The book Chronicle of Separation is an attempt to write on Derrida, to Derrida and from Derrida on the basis of a pathetic experience, which, in various ways, describes and enacts the pathetic experience of deconstruction itself. The book tackles the weight of emotions that is at the heart of deconstructive reading, treating deconstruction's weak, fragile and parasitic mode of thinking as a deconstruction of emotion, on emotion and as emotion. Chronicle of Separation examines these themes beginning with a descriptive (...) and an analytic reading of Derrida's Memoirs: For Paul de Man and The Post Card, as embodiments of deconstruction's melancholic friendship which inscribes its disillusioned love in what it calls the 'postal condition'. The book then moves on to a feminization of Derrida, experimenting in different modes of writing. It firstly discusses Fred Zinneman's film Julia about a mournful friendship between women. Then it performs a deconstructive meditation on the anorexic person suggesting that anorexia constitutes a paradoxical embodiment of deconstruction. The concluding chapter presents a complete incorporation of Derrida into a fictional text that re-writes the biblical Book of Ruth. (shrink)
Levinas Faces Biblical Figures captures the drama of the encounter between a great philosopher and a text of primary importance. The book considers the ways in which Levinas's thoughts can open up the biblical text to requestioning, and how the biblical text can inform our reading of Levinas.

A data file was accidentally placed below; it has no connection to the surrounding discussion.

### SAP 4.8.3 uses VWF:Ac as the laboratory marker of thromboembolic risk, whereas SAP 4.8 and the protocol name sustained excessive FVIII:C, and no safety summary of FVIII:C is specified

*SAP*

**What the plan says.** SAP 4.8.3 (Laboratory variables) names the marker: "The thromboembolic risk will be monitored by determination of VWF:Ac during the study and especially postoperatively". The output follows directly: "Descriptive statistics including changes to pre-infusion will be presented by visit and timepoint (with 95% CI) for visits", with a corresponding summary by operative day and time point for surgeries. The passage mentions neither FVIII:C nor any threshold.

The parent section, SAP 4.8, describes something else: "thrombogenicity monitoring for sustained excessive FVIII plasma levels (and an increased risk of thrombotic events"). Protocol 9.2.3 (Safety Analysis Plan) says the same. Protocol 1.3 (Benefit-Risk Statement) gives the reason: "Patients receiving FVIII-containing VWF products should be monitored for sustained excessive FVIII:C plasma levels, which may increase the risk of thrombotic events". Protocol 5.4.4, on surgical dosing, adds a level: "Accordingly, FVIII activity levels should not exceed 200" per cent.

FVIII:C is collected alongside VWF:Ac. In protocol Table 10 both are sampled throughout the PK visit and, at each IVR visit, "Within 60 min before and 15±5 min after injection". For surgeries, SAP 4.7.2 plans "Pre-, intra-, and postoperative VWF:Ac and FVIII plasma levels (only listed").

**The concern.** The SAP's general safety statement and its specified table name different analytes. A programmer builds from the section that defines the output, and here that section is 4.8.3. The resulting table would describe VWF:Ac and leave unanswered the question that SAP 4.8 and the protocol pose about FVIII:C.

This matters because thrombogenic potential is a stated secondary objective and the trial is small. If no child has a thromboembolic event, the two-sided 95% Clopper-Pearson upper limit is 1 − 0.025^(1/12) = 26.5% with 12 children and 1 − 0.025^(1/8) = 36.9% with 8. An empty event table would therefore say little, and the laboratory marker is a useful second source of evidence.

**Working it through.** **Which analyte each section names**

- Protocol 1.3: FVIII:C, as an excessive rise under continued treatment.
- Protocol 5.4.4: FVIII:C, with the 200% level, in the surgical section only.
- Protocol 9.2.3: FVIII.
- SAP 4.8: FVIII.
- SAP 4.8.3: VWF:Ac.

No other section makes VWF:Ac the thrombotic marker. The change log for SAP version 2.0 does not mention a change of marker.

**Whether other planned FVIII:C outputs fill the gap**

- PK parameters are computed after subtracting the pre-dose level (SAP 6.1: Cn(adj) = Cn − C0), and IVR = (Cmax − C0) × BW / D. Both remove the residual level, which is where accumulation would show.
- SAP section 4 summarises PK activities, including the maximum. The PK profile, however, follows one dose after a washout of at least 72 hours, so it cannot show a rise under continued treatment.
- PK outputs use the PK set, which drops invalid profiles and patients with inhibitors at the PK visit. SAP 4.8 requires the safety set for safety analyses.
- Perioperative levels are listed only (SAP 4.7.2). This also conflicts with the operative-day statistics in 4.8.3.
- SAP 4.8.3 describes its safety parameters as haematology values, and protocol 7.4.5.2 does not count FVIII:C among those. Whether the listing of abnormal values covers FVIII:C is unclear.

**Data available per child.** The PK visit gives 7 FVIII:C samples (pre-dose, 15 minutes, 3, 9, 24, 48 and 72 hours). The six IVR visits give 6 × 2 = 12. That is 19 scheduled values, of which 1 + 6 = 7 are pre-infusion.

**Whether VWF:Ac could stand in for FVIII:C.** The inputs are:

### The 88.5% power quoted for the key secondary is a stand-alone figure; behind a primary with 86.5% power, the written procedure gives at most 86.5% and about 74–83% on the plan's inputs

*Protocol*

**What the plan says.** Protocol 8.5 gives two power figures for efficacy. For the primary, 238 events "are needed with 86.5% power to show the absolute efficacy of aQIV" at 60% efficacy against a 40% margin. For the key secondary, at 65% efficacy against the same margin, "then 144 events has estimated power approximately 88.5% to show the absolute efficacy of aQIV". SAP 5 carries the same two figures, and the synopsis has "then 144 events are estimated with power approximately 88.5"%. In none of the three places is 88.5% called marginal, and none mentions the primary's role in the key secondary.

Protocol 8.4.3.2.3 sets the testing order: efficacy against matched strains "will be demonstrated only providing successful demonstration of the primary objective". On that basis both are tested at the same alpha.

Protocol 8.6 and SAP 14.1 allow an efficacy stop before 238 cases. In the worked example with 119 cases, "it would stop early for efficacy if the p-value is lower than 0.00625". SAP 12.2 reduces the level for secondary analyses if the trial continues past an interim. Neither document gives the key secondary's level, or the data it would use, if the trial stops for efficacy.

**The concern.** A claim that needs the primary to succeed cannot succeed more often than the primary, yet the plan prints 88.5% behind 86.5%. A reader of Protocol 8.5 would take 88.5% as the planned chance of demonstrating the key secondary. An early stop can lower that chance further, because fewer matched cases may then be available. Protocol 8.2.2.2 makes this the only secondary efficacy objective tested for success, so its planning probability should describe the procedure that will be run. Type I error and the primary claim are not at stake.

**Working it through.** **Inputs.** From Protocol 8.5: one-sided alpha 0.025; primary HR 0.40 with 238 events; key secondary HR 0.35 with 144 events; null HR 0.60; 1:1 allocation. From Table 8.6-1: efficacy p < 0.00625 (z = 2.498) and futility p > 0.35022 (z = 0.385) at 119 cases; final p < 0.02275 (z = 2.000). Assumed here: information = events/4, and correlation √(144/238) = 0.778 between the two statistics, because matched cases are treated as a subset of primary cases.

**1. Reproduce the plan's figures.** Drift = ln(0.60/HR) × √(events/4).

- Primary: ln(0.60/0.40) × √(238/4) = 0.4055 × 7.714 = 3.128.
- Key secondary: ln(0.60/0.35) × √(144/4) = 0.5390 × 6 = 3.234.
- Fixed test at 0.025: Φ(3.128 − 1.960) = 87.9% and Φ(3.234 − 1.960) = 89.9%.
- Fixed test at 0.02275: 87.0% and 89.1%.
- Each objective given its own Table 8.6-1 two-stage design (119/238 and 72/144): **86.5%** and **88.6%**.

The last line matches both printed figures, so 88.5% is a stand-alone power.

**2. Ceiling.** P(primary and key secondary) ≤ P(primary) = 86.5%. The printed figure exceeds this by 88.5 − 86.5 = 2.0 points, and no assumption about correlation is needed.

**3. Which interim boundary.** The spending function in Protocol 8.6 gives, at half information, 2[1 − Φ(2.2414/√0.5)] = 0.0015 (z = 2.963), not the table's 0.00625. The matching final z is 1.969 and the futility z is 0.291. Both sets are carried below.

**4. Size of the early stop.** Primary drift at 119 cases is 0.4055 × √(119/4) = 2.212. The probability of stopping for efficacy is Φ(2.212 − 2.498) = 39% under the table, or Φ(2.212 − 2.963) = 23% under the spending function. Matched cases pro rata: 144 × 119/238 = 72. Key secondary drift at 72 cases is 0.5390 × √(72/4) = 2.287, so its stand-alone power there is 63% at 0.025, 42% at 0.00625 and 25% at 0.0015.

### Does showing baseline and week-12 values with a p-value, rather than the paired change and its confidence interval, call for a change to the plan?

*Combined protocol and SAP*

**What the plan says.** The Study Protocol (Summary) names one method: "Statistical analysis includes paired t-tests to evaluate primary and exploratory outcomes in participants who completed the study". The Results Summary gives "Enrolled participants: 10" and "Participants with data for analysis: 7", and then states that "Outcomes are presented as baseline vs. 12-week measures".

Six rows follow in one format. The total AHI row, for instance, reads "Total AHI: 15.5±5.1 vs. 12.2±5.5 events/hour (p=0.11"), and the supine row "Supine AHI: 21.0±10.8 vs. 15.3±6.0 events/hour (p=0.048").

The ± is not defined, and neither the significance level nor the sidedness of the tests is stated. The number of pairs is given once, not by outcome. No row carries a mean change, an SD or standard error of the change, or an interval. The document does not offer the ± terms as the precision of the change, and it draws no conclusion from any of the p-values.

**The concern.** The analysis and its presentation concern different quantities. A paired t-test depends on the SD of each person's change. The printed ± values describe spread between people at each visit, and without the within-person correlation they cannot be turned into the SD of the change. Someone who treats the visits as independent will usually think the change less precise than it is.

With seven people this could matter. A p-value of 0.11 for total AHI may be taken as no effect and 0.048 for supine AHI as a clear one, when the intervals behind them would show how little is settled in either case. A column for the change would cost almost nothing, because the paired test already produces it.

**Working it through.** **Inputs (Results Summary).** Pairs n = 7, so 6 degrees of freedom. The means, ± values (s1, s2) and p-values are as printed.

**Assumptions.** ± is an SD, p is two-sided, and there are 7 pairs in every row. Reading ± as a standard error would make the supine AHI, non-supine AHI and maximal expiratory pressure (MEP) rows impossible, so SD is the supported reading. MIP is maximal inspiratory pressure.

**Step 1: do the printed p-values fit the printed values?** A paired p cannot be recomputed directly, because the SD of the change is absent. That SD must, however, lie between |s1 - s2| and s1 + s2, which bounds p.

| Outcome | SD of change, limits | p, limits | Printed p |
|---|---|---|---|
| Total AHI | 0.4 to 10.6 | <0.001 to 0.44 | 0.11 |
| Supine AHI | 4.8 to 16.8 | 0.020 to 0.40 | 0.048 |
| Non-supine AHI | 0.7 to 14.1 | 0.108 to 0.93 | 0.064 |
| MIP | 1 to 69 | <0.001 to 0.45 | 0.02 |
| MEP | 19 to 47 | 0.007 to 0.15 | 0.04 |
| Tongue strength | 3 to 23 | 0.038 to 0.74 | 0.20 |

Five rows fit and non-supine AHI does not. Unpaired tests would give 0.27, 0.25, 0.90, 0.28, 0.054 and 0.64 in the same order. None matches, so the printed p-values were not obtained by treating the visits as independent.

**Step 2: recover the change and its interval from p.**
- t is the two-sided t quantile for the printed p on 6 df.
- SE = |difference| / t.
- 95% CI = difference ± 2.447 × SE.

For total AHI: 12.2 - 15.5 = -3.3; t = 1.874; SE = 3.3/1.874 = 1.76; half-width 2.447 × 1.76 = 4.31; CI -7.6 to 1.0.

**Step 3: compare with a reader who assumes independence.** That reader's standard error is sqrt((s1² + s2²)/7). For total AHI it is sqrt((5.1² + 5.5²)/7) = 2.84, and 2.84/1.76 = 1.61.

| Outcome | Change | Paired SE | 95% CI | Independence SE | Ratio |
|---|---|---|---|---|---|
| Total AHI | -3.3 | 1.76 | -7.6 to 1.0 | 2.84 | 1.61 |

This interview with Michal Ben-Naftali from March 2004 is one of Derrida's last. It begins with the question of the relationship between love, law, and justice and then moves on to discuss everything from the secret, hospitality, friendship, sacrifice, pardon and psychoanalysis to the relationship between deconstruction and melancholy.
The essay examines Scholem's letter-confession on the Hebrew language addressed to Rosenzweig from two perspectives hitherto ignored in the ongoing interpretative consideration of this document: Scholem's repression of the literary space and his consequent exclusion of madness. The essay follows several threads in Derrida's own ‘internal’ reading of the letter, and leans on other Derridean writings such as The Monolingualism of the Other, Schibboleth: For Paul Celan and ‘Cogito and the History of Madness’ in order to suggest two distinct encounters (...) between Derrida and Scholem: In the first encounter, Scholem reads Derrida and proves to be deconstructing his own notions of secular and profane Hebrew, while fighting in vain for his sanity by clinging to liturgical practices against the grain of an ongoing ‘actualization’, politicization or else fictionalization of the sacred language. In the second encounter, it is Derrida who reads Scholem. By transforming the particular conditions of possibility of Hebrew into general conditions of possibility of every language contaminated by a theological-political tension, Derrida contributes some important insights for contemporary Hebrew speakers. (shrink)